March is the Women’s History Month celebrated globally to highlight the contributions of women to events in history and contemporary society. The month corresponds with the International Women’s Day which is marked globally on March 8.
As part of Face2Face Africa’s commitment to informing and connecting black people around the world, we have resolved to devote each day of the month of March to celebrate black women inventors and to highlight their inventions.
Alice Ball, the first African American master’s graduate from the University of Hawaii used her passion for chemistry to develop an injectable oil extract for leprosy. A century ago, leprosy otherwise known as Hansen’s disease was not as rare as it is now. The ailment that changes from skin lesions to disfigurements could gradually kill. Lepers at the time were quarantined and had to announce their presence using bells so people could avoid them.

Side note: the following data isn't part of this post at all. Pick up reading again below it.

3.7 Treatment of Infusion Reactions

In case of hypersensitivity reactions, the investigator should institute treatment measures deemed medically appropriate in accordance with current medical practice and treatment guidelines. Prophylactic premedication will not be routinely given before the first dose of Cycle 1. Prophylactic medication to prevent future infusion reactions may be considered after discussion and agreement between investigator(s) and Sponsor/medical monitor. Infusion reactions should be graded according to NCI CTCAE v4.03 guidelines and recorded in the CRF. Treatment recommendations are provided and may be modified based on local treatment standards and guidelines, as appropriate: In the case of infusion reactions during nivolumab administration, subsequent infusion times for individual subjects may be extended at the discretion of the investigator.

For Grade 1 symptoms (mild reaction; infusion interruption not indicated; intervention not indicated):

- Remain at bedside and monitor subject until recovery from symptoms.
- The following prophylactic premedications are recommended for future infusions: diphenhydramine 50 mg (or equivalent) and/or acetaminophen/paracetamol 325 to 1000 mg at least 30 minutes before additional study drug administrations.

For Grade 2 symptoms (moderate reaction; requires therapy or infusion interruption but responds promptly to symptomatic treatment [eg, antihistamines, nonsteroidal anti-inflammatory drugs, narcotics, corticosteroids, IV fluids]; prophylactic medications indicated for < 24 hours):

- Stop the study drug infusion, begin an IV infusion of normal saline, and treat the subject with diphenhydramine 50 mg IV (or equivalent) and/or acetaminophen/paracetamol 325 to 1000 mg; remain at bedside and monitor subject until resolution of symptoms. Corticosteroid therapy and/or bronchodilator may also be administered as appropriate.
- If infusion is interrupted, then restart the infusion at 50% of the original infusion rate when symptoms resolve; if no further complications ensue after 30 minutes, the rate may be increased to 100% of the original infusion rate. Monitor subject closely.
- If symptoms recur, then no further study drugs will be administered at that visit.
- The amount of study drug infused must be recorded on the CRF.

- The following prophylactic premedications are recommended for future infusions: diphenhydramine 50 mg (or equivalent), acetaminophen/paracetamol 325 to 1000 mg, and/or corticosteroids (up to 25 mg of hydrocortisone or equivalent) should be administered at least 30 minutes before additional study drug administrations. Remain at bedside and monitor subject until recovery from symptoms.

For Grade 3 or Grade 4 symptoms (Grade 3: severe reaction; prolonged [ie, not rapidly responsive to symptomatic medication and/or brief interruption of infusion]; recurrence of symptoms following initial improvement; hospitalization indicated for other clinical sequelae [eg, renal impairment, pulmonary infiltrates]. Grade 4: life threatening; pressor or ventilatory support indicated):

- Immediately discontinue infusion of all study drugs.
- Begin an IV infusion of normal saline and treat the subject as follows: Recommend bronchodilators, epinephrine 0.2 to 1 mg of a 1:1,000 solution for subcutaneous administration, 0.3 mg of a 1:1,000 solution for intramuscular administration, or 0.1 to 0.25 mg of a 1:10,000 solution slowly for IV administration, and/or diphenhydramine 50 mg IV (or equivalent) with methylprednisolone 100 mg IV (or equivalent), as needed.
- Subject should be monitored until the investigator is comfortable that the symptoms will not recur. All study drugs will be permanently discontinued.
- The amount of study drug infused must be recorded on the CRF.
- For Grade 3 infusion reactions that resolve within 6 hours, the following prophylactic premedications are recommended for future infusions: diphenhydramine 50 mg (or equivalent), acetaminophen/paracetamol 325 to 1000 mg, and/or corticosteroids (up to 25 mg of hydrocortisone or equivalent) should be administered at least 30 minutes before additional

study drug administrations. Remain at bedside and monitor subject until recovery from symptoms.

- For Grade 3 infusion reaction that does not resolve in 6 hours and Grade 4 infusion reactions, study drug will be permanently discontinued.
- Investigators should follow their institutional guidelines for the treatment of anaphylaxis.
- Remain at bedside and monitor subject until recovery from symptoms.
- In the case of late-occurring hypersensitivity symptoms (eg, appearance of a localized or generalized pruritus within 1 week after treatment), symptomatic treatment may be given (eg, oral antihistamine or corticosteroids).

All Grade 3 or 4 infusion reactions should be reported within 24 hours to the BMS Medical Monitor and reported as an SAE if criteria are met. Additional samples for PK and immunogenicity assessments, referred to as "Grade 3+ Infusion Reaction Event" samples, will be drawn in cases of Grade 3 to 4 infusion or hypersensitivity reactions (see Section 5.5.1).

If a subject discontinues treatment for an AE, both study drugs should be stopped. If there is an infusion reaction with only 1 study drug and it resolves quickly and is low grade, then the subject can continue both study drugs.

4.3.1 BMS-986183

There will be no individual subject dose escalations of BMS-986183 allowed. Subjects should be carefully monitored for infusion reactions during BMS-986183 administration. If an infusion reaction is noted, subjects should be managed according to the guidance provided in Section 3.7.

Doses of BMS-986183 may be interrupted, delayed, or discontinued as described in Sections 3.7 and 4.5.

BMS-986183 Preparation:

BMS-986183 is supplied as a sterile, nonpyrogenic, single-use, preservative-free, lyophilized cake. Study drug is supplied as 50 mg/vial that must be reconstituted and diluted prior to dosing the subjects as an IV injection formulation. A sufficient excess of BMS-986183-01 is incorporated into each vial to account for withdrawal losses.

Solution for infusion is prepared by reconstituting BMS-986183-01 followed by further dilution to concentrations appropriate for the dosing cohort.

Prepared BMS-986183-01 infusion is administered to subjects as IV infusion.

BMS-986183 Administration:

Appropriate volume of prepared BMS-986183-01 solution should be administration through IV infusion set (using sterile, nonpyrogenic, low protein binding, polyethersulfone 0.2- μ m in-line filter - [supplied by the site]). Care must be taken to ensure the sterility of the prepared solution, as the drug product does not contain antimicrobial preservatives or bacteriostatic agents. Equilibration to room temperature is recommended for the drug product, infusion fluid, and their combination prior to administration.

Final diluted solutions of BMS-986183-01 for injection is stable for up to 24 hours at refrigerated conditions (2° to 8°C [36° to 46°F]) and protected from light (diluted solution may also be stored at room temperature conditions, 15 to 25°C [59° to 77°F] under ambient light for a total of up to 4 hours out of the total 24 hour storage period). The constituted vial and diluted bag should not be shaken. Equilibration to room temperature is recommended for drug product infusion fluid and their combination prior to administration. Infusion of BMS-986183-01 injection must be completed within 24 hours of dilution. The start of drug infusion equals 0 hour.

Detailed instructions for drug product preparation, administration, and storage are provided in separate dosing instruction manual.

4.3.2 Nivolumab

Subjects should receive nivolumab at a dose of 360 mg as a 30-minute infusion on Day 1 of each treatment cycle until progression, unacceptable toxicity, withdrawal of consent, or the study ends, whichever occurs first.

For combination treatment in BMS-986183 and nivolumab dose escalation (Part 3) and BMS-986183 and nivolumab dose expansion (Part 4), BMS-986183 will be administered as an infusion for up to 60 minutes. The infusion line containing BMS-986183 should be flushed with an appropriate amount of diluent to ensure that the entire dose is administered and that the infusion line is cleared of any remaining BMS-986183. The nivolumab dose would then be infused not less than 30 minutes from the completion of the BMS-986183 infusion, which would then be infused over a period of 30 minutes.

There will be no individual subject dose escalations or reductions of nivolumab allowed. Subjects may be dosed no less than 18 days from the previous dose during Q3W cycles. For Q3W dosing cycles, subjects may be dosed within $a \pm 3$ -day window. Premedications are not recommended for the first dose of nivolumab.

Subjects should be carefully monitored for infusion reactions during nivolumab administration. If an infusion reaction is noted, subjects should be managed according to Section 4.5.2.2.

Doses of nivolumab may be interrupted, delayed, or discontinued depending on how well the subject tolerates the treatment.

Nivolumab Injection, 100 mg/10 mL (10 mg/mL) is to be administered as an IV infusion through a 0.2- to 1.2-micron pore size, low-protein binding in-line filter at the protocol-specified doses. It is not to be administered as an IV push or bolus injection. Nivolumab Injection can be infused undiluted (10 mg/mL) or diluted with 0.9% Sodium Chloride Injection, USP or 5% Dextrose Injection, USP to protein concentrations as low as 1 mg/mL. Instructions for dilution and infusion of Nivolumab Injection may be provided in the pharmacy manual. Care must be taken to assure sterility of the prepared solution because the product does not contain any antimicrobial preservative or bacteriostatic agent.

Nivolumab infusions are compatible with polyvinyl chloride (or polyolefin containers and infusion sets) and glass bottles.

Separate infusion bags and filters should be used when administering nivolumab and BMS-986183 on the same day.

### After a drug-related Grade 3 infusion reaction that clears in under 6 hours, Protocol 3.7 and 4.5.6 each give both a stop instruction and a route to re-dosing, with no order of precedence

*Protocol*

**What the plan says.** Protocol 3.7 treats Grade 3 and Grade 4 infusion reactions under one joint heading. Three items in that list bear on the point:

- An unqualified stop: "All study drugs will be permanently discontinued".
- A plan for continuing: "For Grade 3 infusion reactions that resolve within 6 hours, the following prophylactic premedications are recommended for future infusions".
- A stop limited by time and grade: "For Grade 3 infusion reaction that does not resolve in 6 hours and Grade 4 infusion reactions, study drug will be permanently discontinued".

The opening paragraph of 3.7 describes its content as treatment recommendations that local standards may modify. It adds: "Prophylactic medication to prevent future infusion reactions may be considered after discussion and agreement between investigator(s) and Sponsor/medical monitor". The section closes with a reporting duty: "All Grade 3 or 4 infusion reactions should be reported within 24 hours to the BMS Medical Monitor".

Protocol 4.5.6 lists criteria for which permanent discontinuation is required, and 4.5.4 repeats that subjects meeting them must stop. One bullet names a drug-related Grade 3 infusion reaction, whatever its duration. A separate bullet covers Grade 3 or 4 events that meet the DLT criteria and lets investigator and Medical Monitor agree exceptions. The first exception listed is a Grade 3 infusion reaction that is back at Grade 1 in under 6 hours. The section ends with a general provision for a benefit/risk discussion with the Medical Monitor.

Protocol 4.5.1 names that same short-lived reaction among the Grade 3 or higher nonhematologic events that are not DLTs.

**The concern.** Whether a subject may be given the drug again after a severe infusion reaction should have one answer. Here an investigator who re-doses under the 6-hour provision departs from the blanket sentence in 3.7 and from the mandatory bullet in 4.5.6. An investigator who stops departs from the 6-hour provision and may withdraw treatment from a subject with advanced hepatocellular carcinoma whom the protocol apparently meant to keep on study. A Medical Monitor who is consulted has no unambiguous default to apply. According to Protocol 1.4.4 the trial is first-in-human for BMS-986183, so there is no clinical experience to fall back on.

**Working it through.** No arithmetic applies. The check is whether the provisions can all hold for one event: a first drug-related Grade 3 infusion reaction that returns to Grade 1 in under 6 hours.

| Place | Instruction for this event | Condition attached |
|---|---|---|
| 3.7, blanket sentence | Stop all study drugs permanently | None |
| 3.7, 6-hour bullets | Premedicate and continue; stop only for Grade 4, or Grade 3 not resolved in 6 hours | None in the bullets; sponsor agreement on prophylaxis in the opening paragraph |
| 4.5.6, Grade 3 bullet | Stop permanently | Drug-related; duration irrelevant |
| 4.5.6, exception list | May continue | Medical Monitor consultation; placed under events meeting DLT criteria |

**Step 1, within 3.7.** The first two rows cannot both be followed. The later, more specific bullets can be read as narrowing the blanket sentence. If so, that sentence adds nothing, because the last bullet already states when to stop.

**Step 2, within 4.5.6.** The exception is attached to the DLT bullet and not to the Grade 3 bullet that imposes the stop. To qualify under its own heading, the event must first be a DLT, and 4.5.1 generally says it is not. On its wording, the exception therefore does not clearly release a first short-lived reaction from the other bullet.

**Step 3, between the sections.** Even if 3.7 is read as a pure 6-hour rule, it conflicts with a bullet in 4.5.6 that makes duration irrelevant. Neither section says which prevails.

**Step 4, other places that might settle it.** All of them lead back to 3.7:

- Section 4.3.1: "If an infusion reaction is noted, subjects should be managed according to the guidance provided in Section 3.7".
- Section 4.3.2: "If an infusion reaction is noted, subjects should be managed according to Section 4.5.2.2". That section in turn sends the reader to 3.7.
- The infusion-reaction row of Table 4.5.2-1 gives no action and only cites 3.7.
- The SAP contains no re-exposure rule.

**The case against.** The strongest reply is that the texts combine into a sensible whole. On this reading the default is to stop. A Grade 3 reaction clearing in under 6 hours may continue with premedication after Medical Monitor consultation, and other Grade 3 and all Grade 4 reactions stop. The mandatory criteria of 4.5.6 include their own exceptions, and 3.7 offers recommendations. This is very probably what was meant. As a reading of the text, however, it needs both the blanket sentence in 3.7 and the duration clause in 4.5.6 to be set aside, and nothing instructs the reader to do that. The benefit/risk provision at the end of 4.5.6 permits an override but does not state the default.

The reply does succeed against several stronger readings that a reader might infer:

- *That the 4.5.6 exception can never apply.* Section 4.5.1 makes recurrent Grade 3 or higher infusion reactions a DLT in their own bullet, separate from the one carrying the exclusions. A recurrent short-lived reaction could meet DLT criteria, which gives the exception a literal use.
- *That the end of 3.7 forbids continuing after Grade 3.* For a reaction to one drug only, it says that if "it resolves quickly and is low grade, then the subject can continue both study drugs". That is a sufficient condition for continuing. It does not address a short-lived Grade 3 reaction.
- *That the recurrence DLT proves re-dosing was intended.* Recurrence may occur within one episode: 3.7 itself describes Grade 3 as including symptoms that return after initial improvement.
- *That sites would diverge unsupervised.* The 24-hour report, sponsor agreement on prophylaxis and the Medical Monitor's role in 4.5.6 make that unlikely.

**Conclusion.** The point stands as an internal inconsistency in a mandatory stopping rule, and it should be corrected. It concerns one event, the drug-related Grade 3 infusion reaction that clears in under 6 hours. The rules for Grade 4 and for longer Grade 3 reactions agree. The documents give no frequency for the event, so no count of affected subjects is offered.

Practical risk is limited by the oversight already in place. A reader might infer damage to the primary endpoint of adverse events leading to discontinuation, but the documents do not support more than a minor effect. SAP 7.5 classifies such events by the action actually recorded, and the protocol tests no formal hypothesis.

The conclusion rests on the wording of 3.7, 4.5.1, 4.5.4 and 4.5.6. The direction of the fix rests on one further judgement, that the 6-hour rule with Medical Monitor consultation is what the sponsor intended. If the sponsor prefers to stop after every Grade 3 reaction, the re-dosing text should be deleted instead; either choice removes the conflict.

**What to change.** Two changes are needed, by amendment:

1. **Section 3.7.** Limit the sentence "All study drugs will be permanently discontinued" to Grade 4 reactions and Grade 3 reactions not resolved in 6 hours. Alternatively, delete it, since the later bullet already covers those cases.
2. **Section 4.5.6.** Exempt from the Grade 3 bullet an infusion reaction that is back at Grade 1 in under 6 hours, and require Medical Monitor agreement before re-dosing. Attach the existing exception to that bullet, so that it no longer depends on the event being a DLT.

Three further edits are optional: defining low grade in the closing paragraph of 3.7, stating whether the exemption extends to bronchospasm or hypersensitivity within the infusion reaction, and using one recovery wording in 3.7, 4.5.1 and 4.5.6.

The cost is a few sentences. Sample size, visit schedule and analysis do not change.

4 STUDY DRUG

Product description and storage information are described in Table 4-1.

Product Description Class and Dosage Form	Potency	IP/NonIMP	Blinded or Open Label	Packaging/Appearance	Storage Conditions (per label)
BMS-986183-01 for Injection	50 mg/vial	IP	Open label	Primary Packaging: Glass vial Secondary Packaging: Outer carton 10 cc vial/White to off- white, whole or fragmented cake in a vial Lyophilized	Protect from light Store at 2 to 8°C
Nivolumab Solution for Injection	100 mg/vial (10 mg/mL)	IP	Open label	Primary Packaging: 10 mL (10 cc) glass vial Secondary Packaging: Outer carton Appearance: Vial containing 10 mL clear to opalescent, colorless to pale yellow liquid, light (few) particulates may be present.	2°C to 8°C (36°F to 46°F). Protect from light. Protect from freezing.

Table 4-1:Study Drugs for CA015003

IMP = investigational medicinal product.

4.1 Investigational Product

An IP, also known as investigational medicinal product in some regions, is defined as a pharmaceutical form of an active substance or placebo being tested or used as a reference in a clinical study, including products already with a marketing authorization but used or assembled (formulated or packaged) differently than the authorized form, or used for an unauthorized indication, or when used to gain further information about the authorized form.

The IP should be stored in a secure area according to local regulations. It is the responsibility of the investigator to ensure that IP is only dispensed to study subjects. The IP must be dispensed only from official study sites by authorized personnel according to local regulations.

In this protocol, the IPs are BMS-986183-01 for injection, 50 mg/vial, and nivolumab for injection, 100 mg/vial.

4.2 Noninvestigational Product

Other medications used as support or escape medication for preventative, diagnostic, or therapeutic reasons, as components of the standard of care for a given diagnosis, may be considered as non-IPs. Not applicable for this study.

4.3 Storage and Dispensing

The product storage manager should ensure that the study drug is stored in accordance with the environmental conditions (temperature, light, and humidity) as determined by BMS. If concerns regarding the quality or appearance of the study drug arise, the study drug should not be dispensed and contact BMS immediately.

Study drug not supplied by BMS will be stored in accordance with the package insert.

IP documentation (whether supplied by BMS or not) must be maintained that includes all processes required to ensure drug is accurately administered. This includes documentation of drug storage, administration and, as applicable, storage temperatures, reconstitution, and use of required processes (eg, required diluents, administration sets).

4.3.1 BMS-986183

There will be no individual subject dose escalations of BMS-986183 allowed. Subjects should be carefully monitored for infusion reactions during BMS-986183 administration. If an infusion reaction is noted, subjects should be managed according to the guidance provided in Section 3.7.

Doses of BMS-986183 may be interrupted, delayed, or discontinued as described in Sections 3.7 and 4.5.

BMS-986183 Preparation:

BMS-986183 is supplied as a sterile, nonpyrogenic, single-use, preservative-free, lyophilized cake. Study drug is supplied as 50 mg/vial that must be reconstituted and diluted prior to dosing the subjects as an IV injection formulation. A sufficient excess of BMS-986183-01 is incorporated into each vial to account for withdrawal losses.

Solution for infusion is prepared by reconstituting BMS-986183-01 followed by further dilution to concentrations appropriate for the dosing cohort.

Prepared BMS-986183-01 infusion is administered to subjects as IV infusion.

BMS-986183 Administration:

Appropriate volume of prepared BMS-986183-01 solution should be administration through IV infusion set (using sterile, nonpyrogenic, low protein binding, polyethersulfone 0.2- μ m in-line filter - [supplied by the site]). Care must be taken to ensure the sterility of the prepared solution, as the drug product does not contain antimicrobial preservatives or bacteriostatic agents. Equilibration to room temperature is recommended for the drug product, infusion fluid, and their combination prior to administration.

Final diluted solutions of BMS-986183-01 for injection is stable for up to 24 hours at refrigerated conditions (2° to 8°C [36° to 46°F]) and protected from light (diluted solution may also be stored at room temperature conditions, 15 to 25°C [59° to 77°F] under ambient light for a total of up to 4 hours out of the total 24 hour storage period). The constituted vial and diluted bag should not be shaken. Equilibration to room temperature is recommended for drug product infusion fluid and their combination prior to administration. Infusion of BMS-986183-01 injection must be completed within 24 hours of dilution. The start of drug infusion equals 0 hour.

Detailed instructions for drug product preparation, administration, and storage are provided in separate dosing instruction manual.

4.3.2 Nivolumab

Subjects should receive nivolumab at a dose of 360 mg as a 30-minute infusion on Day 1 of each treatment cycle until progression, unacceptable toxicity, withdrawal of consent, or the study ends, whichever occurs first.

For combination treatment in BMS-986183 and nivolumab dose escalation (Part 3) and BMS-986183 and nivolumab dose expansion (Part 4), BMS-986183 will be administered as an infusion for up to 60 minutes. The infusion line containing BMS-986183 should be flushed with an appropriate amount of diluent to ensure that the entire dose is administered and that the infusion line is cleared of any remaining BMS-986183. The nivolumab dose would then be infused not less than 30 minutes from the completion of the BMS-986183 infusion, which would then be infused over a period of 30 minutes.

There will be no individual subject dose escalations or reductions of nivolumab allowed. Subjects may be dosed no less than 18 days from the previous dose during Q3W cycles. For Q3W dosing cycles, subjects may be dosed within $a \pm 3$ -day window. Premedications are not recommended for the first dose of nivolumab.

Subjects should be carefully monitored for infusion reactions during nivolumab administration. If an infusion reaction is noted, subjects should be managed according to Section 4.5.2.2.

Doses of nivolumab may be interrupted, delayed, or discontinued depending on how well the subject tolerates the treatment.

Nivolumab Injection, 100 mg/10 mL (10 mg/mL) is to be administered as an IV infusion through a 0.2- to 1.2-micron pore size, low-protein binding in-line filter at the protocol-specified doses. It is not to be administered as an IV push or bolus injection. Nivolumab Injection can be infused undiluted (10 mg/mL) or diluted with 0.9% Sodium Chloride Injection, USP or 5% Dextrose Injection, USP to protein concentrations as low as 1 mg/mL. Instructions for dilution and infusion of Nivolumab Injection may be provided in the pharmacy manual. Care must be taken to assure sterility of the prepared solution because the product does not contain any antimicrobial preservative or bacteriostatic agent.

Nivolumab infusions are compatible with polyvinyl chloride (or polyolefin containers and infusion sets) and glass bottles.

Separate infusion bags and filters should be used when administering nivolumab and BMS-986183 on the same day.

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By the early 20th century, treatments began evolving for the disease. Chaulmoogra oil, a substance from the seeds of a tropical evergreen tree was being used to treat patients but produced inconsistent results and had side-effects.
Chemist Alice Ball came to their aid. She began investigating the chemical properties of chaulmoogra oil, where she managed to isolate the effective ingredients. This resulted in the creation of a new regimen of injection-based medicine that stayed in use for treatment of the disease for more than two decades.
Ball was born on July 24, 1892, in Seattle, Washington. She was the third of four children. She came from a family of photographers, with her grandfather, J.P. Ball, Sr., being among the first African-Americans in the United States to learn the art of daguerreotype, the first form of photography.
Ball graduated top of her class from both high school and the University of Washington, where she earned bachelors in both pharmaceutical chemistry and pharmacy in Hawaii. She, however, passed away on December 31, 1916, at the age of 24 after a short illness.